When the phrase ‘promise ring’ is uttered, what do you think of? An old emo song you loved in your teens? A cartoon involving pink unicorns fighting crime? Broken pledges, rather than kept ones? Whatever your response, it’s unlikely that it’ll be recognition. It may, indeed, take a little time to work out what one is, and you’d certainly be forgiven for questioning the difference between a promise and engagement ring. Since one of the most common reasons of giving one is with the intent of getting married, then the confusion with a proposal is understandable.

But, there is more to these two words than just crippling confusion. Yep, the wonderful thing about promise rings is that one can mean whatever you want it to mean. Unlike an engagement ring that has one symbolic purpose, a promise ring can be given for many reasons, conveying a meaningful significance to the wearer, and only to that wearer. With an increasing amount of specialist stores offering a wide range of promise rings in UK, we thought we’d dig deeper. So, here are 6 IDEAL reasons to give a promise ring to someone you love.


If you’ve ever watched Buffy the Vampire Slayer, you’ll remember the episode when Angel gave Buffy a Claddagh ring, depicting two clasped hands holding a heart (see above pic). To paraphrase, what he told one of the most loved teen heroines of our time is that the Irish exchange these rings as a sign of devotion. The hands represents friendship, the crown represents loyalty, and the heart… well, you know. If you wear it with the heart pointing towards you, it means you belong to somebody. Indeed, the ring represents a visual sign of love or friendship and serves as a warm reminder of commitment – pretty special, don’t you think?


Speaking of friendship, promise rings aren’t just worn by romantic couples. Friends also share promise rings, for many reasons. It can be to celebrate a long-standing relationship and a promise to always support them and be good and fair to each other, through tough times and hard, even if busy lives get in the way. Ok, we know that sounds kind of like wedding vows – corny, even – so instead think of a promise ring as one of those braided colour bracelets you used to make your BFF as a kid, but a grownup kind. 


Promise rings are often called “pre-engagement” rings,  given as a ‘promise’ of marriage, sometime, somewhere down the road. However, even if you don’t end up actually getting married, a promise ring is a symbol that you are committed to your partner and have eyes for no one else at that moment in time. Now that’s a romantic gesture, if ever we saw one.


Have you ever questioned if marriage even makes sense anymore? You’re not alone. Western women no longer live in a patriarchal society, and thank god (a female version) for that.  As such, marriage is waning in popularity in contemporary culture and many millennials are deciding not to tie the knot. That said, sometimes it’s nice to have a symbol of commitment. Indeed, if you’re in a longterm, monogamous, cohabiting couple, then a little token of  loyalty and faithfulness is a whole lot cheaper and less stressful than having a wedding to affirm the same ideas.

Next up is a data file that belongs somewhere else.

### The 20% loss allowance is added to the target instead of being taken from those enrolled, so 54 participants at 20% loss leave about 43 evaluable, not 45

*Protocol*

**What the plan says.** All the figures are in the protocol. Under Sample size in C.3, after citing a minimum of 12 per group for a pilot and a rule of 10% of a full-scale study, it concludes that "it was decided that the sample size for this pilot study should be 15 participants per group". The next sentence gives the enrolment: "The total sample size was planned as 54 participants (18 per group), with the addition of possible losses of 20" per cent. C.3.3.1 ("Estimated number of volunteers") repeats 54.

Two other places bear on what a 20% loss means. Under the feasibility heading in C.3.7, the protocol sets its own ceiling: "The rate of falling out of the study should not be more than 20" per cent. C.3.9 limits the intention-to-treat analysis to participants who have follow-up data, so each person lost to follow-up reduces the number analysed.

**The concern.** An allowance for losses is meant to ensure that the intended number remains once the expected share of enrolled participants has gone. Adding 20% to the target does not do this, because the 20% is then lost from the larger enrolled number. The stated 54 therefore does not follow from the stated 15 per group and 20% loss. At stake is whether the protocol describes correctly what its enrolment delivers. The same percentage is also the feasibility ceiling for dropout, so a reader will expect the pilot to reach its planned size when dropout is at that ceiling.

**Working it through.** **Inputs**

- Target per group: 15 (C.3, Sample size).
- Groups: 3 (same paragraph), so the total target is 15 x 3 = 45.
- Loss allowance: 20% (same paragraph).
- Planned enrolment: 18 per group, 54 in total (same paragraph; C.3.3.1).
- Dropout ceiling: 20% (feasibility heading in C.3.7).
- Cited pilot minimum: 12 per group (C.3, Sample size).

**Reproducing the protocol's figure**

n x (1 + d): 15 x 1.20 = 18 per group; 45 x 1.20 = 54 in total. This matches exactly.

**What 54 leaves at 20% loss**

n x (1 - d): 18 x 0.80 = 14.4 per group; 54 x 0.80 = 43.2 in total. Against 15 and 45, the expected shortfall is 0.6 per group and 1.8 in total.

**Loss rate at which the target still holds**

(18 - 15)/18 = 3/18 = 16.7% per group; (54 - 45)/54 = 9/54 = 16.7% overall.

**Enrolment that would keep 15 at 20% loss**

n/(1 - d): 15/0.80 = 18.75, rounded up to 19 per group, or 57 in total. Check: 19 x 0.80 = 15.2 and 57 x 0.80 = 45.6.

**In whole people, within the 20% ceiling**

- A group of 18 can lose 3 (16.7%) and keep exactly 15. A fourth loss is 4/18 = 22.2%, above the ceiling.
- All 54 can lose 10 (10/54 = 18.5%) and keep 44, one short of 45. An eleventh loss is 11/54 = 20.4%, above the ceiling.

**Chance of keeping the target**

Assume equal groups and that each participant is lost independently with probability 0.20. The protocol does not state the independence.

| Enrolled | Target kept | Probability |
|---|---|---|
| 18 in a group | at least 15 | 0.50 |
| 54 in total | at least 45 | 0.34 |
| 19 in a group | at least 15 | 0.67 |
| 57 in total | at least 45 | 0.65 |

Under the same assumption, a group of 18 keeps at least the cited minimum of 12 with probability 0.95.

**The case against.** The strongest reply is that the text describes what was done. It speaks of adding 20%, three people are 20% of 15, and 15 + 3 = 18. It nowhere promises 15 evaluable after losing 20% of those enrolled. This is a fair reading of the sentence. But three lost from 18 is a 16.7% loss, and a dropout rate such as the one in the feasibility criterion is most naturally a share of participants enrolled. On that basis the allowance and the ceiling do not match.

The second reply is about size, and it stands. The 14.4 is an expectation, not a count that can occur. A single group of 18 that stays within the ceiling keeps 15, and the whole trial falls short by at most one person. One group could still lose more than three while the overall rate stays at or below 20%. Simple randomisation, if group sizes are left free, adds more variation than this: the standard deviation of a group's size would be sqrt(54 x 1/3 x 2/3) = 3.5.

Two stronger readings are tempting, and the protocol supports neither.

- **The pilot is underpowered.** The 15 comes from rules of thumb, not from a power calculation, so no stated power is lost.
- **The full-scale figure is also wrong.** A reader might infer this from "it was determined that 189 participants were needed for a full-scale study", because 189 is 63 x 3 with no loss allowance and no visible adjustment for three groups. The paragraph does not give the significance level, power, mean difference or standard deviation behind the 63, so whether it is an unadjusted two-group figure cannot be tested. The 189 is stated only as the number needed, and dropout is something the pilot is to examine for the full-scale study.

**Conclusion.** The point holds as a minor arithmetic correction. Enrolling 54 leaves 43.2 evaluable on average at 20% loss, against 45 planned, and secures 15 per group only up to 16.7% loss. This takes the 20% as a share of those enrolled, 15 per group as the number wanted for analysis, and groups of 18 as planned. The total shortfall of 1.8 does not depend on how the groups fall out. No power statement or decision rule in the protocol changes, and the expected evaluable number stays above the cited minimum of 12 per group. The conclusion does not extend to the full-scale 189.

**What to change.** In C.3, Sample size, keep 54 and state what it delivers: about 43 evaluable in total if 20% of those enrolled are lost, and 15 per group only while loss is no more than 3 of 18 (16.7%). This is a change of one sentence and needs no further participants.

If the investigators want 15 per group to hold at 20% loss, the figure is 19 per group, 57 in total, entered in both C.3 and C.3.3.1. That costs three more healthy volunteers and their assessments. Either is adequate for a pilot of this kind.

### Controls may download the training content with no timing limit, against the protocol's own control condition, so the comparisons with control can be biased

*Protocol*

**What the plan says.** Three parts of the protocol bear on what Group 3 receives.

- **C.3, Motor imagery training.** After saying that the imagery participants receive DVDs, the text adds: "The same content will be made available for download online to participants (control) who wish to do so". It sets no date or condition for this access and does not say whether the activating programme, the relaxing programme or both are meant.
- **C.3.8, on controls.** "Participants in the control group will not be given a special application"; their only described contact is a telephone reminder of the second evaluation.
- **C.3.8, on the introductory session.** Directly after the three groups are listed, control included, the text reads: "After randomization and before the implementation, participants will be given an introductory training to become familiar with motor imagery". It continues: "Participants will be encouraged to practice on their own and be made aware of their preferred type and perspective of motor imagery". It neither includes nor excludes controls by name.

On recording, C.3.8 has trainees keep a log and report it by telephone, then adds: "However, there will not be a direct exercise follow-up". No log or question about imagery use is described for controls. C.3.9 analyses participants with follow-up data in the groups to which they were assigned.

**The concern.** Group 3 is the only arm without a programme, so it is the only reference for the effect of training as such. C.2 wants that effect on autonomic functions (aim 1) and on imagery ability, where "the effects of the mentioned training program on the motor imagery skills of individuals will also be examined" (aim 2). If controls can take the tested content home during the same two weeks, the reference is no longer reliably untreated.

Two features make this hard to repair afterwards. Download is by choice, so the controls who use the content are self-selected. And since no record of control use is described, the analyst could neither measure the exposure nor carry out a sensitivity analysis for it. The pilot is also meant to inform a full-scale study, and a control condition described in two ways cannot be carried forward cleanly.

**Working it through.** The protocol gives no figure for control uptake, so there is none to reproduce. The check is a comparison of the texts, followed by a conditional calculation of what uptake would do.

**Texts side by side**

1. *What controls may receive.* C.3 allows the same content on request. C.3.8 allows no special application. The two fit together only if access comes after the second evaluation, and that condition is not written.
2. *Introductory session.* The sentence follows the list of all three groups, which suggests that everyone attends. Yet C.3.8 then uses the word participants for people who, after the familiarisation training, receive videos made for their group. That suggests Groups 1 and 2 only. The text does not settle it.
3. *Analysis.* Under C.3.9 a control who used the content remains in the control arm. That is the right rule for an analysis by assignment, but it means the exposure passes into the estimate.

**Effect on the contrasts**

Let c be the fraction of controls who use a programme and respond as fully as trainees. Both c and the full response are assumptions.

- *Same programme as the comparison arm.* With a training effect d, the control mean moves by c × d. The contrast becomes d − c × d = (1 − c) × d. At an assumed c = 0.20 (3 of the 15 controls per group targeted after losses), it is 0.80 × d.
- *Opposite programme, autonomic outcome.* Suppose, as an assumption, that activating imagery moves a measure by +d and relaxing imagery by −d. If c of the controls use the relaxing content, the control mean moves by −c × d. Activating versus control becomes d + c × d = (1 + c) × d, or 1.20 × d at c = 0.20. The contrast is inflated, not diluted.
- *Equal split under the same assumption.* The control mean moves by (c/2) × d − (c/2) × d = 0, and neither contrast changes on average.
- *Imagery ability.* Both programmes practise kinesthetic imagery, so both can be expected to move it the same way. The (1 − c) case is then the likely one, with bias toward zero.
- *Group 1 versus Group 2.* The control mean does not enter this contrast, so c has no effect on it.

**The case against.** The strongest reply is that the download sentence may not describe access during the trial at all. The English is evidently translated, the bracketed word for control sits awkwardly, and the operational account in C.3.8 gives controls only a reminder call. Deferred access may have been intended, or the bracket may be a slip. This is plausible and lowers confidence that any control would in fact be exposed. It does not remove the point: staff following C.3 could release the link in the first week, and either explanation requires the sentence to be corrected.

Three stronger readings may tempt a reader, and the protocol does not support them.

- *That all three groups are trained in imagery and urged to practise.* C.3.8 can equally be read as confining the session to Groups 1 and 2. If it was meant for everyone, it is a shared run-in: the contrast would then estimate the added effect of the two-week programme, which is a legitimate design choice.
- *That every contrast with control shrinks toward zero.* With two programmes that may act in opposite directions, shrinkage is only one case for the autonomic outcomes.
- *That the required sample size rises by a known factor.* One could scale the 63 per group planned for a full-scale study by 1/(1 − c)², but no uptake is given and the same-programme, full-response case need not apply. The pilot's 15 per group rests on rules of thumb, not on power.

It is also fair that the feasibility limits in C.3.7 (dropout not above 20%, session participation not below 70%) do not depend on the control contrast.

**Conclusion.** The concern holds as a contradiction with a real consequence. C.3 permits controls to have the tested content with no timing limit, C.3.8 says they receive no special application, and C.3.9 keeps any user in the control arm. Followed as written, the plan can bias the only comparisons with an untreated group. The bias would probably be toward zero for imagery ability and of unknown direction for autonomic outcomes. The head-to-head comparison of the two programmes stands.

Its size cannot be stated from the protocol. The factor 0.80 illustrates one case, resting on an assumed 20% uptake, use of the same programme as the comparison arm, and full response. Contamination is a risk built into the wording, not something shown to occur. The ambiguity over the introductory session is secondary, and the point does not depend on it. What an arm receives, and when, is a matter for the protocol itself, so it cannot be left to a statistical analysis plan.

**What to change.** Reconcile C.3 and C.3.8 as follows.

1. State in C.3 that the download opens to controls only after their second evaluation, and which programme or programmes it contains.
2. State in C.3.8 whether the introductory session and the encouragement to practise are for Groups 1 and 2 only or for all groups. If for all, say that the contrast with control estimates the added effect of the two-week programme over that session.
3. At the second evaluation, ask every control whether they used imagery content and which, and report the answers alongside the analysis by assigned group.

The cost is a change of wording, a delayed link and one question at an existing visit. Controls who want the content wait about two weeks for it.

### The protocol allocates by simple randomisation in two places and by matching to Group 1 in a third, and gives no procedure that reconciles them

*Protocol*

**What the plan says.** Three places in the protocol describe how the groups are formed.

Hope, faith, chastity (no, wait; the last one is the wrong type of ring). Jokes aside, a promise ring can act as an apology and a promise to never do something again, therefore becoming a symbol of hope and faith in a relationship. Perhaps your partner, husband or wife has done your wrong and you’ve been arguing.  A promise ring can be a sign of commitment between two people to show intent to right a wrong or make an effort to listen to each other instead of argue.

As previously mentioned, there is no particular type of ring you should give as a promise ring, however you could consider personalising the ring. For example, if you’ve just promised to try and listen to each other more, then consider a ring with an aquamarine gemstone, which symbolises courage and communication. Or perhaps you’ve pledged to help out with the chores more, maybe do some more cooking, or clean the house more frequently? If this is the case, then stores like Perkin Knives have an amazing collection of promise rings made from Damascus steel, the same material used to make knives – of which you’ll be picking up more of in the kitchen too, of course.


Exchanging promise rings can equally be a symbol of a joint commitment which is not related to love – emphasis on the word promise. Life is full of promises, some are routine like looking after your friend’s pet when they go on holiday and some are more cherished, like becoming someones Godmother. It’s for these cherished promises where such a ring is often exchanged. 

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